It may be the less glitzy cousin of the brand-heavy Brigade Road, but Commercial Street is easily the sworn shopaholics’ most preferred destination.

‘Com Street’ is easily Bangalore’s answer to New Delhi’s legendary Sarojininagar Market, offering everything from dupattas to doorknobs. And though it falls under the radius of the central business district, which includes Brigade Road and M.G. Road, it offers visitors the delightful option of bargaining.

Old timers remember the “quiet elegance” of the place some 40 years ago. “We did not have the bumper-to-bumper parking that we see today. While Brigade Road was for the young, brash shopper, Commercial Street was for the middle-aged,” says N. Krishnakumar.

The heady aroma wafting out of Bhagatram Sweets and lilting music from music shops may have been replaced by the whirr of traffic and the blasts of horns, but that is no deterrent to the loyalist who keeps going back, braving the notoriously potholed and often waterlogged street.

Proudly unbranded

The branded comfortably coexists with the unbranded, with the latter dominating the platter. The same goes for food avenues, as mid-range restaurants offer the regular ‘north Indian, south Indian’ fare, while smaller chaat-cum-fast food joints draw true swarms.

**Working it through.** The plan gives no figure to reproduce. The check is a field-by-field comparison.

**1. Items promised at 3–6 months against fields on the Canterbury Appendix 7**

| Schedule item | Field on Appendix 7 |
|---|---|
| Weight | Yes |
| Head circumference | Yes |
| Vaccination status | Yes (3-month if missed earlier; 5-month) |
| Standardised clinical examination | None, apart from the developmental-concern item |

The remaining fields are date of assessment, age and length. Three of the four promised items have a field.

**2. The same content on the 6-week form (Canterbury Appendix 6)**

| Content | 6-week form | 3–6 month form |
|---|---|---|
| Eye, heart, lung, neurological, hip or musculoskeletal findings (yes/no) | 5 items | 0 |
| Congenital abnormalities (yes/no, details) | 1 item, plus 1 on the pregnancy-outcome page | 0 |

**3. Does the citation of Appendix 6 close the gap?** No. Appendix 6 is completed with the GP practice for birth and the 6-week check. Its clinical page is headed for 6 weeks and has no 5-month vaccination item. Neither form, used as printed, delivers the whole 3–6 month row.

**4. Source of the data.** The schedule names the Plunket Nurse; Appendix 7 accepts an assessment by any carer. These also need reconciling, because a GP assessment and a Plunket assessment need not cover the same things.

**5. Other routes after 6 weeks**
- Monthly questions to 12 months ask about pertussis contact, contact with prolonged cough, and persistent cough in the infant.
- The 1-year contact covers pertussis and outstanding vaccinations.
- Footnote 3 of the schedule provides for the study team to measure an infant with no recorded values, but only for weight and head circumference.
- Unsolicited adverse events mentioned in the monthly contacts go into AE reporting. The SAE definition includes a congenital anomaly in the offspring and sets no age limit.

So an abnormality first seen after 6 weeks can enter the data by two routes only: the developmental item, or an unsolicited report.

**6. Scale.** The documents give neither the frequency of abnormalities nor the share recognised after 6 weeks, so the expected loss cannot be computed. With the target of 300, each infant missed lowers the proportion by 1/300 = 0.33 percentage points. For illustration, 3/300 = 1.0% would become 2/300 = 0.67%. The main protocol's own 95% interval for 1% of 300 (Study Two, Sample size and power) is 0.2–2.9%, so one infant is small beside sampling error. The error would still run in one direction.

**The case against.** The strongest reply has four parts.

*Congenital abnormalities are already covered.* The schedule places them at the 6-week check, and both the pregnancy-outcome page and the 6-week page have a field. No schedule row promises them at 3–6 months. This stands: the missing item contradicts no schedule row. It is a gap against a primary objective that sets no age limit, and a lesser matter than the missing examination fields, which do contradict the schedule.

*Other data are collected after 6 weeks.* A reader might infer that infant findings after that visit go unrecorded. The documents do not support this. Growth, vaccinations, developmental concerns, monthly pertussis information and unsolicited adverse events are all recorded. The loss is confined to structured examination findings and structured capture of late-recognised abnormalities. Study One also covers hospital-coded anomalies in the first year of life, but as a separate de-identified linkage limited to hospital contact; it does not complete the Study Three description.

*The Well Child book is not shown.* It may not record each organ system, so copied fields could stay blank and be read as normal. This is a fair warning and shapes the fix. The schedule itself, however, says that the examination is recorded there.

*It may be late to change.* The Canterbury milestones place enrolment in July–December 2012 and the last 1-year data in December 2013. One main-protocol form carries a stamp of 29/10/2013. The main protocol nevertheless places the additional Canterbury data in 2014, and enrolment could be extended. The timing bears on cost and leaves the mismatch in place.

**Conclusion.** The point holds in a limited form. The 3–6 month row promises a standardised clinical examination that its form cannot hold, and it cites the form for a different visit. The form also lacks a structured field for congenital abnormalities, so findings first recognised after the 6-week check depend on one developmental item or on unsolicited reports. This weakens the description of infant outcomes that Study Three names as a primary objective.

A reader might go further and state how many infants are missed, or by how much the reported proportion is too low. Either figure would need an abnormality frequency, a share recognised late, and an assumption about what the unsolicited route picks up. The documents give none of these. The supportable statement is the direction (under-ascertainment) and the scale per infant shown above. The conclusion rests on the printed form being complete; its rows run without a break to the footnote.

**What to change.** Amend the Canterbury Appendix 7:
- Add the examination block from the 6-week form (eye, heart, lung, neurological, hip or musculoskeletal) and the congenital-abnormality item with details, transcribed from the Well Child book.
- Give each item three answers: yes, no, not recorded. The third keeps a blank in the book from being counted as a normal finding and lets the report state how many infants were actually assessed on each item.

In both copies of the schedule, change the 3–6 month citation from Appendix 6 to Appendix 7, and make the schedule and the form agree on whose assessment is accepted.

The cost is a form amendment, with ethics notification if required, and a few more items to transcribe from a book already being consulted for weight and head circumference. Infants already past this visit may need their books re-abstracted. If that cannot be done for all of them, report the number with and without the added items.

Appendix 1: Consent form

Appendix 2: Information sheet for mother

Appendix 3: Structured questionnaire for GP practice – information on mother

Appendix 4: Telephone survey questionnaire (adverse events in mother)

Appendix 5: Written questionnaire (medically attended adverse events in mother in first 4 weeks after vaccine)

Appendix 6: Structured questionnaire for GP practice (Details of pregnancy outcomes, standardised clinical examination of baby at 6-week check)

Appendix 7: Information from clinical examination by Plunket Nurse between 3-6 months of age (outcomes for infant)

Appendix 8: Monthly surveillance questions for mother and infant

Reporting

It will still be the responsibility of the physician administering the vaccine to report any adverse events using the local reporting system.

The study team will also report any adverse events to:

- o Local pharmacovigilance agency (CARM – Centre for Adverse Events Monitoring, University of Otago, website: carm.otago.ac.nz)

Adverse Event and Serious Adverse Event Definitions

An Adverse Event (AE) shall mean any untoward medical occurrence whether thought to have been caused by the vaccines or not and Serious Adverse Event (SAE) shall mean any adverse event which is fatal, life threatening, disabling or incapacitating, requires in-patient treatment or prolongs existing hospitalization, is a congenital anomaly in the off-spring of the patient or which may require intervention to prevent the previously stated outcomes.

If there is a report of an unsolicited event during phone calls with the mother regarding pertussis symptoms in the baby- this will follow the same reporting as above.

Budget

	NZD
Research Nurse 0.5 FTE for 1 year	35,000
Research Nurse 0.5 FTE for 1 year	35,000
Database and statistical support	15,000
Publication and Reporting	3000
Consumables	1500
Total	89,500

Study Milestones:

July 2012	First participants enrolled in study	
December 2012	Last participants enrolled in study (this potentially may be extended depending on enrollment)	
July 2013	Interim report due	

An interesting aspect of this bustling area is the accidental, or perhaps intentional, organisation of shops. Take for instance the ‘chappal street’. Perpendicular to the main street, row upon row of shops specialise in footwear from the functional kholapuris and flip-flops, to peep-toes and stilettos in lush satin.

Similarly, ‘duppatta street’, again perpendicular to Commercial Street, promises to be a one-stop solution for all your duppatta needs: tie-dye, printed, plain, cotton, silk, synthetic… take your pick.

Inexpensive

The unbelievably cheap ‘China bazaar’ offering inexpensive handbags that may not last you a lifetime but could give its posh, branded competitors a run for their money; street vendors selling imported fruits on the roadside, a stone’s throw away from sanitary fittings — it is all right here.

In fact, it is here that the real commerce happens.

K.C. DEEPIKA

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